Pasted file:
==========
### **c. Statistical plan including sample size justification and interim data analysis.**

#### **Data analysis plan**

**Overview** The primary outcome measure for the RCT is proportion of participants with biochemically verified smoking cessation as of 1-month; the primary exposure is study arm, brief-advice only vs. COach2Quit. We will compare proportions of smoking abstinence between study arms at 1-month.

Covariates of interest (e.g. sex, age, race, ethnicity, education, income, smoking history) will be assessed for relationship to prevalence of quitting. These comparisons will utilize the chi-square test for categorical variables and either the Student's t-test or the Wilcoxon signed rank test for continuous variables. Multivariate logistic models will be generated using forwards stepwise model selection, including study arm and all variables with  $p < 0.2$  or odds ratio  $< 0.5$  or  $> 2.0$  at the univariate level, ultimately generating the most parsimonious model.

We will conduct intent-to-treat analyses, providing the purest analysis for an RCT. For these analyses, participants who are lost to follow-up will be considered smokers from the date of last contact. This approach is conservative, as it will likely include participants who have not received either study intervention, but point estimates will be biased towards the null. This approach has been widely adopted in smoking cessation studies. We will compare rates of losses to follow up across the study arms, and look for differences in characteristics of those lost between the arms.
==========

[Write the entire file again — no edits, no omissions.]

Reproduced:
### **c. Statistical plan including sample size justification and interim data analysis.**

#### **Data analysis plan**

**Overview** The primary outcome measure for the RCT is proportion of participants with biochemically verified smoking cessation as of 1-month; the primary exposure is study arm, brief-advice only vs. COach2Quit. We will compare proportions of smoking abstinence between study arms at 1-month.

Covariates of interest (e.g. sex, age, race, ethnicity, education, income, smoking history) will be assessed for relationship to prevalence of quitting. These comparisons will utilize the chi-square test for categorical variables and either the Student's t-test or the Wilcoxon signed rank test for continuous variables. Multivariate logistic models will be generated using forwards stepwise model selection, including study arm and all variables with  $p < 0.2$  or odds ratio  $< 0.5$  or  $> 2.0$  at the univariate level, ultimately generating the most parsimonious model.

We will conduct intent-to-treat analyses, providing the purest analysis for an RCT. For these analyses, participants who are lost to follow-up will be considered smokers from the date of last contact. This approach is conservative, as it will likely include participants who have not received either study intervention, but point estimates will be biased towards the null. This approach has been widely adopted in smoking cessation studies. We will compare rates of losses to follow up across the study arms, and look for differences in characteristics of those lost between the arms.